Move Over, Comic Book Guy: Philly Comics Store Prizes Diversity In Its Heroes
The latest films in the Star Wars and Hunger Games franchises were not just box office smashes. They also shared something else in common: Both tapped into a widespread debate about casting.
Some fans of each of those films disputed casting decisions that put people of color into roles that weren't originally drawn or envisioned that way — at least by some onlookers. In the case of Star Wars: The Force Awakens, star John Boyega responded to the criticism with a succinct reply on Instagram: "Get used to it."
That may well be Ariell Johnson's message, as well. Johnson opened Amalgam Comics & Coffeehouse in Philadelphia last month with the goal of presenting diverse comics, creators and characters alongside the ones people already know and love.
The African-American comic book store owner tells NPR's Michel Martin about why she decided to start the shop — and what she thinks about diversity in blockbuster casting.
On why she became interested in comics
I have always liked the supernatural, superpowers, things like that. I specifically got into comics as a result of the Fox television show X-Men that came on in the '90s. That was a pivotal moment for me, because it had one of the main characters, Storm. That was the first time that I had seen a black woman as a leader, as a superhero, as a powerhouse. She is strong and a leader and all that.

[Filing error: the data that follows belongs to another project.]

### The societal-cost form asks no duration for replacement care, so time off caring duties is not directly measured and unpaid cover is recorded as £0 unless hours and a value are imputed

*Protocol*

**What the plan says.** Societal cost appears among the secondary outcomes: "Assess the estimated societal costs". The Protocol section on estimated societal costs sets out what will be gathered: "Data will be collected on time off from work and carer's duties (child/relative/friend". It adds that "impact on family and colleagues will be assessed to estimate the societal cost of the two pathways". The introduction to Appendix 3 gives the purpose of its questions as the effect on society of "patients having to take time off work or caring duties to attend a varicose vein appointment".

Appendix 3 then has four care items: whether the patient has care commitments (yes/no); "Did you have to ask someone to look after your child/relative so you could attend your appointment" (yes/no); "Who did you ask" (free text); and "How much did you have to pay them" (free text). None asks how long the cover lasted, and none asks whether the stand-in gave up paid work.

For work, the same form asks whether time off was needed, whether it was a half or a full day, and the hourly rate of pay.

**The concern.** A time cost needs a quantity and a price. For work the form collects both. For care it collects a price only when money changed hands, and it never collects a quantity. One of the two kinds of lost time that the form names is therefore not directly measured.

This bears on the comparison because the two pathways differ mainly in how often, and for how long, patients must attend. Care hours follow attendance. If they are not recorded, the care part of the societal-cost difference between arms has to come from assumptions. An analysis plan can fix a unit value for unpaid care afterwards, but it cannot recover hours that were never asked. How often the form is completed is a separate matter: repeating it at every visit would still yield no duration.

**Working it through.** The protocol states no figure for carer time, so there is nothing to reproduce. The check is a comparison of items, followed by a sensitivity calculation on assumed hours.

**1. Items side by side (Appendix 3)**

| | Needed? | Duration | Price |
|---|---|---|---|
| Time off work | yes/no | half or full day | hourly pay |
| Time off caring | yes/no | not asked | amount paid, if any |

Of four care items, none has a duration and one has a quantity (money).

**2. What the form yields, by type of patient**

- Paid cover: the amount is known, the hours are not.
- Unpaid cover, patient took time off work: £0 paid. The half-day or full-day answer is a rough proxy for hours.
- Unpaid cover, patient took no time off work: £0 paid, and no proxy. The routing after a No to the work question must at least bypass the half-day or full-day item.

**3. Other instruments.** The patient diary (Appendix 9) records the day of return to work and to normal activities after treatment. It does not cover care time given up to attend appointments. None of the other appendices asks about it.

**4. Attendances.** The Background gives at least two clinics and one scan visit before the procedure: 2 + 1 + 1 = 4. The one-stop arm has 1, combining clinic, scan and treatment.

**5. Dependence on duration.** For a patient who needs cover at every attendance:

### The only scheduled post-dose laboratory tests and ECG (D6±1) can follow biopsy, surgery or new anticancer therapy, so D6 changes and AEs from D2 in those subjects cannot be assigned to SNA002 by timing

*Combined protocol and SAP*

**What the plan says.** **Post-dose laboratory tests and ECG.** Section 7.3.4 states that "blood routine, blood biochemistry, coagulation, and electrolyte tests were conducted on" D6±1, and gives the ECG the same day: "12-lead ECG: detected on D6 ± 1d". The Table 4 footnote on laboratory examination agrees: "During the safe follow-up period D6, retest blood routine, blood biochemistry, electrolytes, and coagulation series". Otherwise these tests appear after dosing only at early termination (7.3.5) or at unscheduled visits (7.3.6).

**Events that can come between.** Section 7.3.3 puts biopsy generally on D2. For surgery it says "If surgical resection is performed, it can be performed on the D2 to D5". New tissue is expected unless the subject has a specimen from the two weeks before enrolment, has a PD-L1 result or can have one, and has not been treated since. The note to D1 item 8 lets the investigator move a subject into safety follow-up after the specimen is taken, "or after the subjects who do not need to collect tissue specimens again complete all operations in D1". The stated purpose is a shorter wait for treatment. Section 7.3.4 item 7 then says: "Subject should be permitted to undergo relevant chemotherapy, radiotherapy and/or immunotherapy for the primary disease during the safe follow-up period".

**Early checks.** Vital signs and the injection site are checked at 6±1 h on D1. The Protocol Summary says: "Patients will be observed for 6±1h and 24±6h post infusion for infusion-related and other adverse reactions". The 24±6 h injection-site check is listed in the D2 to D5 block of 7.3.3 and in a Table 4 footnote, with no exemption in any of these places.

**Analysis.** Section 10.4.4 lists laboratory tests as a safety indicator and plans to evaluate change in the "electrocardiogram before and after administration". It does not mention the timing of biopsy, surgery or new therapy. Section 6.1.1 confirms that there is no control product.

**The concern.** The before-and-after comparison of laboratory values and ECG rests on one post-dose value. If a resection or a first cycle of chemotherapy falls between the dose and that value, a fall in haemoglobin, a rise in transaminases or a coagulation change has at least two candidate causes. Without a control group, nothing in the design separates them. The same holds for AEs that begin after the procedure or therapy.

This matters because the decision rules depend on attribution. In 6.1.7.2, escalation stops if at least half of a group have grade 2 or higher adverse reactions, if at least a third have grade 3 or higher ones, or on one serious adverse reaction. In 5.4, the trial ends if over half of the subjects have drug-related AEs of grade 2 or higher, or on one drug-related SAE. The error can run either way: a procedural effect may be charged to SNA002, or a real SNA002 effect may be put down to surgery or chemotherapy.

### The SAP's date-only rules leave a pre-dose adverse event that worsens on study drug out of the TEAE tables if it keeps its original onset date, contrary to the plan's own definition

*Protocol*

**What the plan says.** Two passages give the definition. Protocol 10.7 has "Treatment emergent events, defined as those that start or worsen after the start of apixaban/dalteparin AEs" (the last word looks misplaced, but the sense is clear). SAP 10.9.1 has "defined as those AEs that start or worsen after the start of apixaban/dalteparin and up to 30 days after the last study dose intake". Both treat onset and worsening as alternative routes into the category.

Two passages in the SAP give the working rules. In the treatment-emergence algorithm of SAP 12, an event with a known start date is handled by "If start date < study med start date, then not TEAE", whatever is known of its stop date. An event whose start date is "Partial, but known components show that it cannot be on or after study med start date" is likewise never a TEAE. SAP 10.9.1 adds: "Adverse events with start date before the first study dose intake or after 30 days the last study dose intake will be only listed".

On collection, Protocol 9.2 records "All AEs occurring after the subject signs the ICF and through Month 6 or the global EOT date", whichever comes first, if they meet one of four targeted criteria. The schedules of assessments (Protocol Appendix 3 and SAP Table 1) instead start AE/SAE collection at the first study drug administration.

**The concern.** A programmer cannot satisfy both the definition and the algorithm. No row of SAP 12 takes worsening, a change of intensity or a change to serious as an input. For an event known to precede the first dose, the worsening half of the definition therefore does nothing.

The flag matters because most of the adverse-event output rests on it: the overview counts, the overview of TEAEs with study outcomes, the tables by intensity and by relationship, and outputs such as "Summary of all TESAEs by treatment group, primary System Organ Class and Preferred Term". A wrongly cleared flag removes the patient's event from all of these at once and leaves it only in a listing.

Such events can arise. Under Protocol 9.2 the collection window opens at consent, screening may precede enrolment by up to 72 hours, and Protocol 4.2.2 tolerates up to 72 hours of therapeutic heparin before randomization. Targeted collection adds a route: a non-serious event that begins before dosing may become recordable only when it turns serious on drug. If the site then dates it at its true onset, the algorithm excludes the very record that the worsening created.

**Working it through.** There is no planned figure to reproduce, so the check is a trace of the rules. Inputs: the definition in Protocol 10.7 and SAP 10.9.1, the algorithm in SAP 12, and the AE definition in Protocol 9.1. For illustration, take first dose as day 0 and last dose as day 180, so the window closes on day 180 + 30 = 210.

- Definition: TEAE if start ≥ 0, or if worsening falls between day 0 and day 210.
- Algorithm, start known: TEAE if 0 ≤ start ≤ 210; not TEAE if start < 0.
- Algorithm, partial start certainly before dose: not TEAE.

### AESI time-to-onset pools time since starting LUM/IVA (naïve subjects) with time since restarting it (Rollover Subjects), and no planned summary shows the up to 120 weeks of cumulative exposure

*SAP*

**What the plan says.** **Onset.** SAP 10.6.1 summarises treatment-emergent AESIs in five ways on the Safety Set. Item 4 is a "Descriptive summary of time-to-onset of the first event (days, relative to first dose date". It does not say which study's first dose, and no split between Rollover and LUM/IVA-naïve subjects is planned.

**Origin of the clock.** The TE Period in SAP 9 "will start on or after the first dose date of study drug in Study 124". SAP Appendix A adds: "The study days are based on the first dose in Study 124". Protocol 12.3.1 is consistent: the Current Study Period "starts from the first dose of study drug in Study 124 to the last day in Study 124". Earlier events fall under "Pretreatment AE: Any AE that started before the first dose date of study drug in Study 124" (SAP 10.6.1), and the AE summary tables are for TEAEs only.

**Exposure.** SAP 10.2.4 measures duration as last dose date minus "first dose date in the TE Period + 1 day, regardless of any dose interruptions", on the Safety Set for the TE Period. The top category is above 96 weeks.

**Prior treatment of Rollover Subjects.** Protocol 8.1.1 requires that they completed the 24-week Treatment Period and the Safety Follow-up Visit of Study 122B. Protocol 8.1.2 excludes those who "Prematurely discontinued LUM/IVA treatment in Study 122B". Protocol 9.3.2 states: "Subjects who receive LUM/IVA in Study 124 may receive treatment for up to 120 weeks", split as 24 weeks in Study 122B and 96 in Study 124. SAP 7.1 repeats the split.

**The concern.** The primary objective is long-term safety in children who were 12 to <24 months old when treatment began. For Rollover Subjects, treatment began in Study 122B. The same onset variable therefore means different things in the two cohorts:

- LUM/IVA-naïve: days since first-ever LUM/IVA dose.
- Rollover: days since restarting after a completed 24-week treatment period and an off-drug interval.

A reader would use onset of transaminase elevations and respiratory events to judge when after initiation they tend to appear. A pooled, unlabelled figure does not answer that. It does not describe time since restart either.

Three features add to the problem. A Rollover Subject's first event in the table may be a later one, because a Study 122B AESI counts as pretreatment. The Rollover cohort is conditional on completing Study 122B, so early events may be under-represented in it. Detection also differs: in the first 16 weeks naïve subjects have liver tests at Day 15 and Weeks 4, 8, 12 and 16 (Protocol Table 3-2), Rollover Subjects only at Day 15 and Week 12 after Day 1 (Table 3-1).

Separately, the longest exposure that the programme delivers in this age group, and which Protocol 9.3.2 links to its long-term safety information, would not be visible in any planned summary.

It was just really exciting for me and kind of changed the way I viewed those types of things. Even though I always enjoyed them I didn't necessarily imagine myself a part of them. But after seeing her, I wanted to be a superhero. And so that just kind of stuck with me.
On the inspiration for Amalgam Comics & Coffeehouse
What if there was a place where you could buy your comic books, but you didn't have to leave immediately after? You could get a drink, you could sit down and just kind of hang out. Maybe get into some conversations.
You know, generally in comic book stores there are always conversations happening, but the environment isn't conducive to that. There's usually no seating, or you're holding your bags, or you're standing around. It's just not comfortable. So creating that comfortable space.
On why people are responding to her business
I think the fact that I am a black woman opening up a comic book store, so I'm existing in this space that generally you don't see people that look like me well-represented.
For me to, in a way, be in the forefront — you know, this is my store and I'm choosing what we have in there and making it a place where we are being proactively representative of other people. It's not something that's an afterthought. [It's not like someone who says,] "Oh yeah we should probably have a Black History Month display or something like that."
We are actively thinking, how can we be more diverse? How can we show different kinds of people in this genre?
On diversity in big superhero movies
I understand why it's done. It's almost like I'm coming from two different angles. On one aspect, I understand why you're doing it, I think that's important again to have a diverse cast. If you make a movie and it's just white men up there, that is a problem.
But I think you also have to be careful, because when you do that, you're doing a disservice to the diverse character, whatever that is, because they're always going to be compared to their predecessor.
So in addition to diversifying established names, you also have to be mindful to create new characters, so that characters of color, characters that are LGBTQ, or who are Muslim or whatever. So that they are existing in their own right, and there's no one to compare them to, only themselves.
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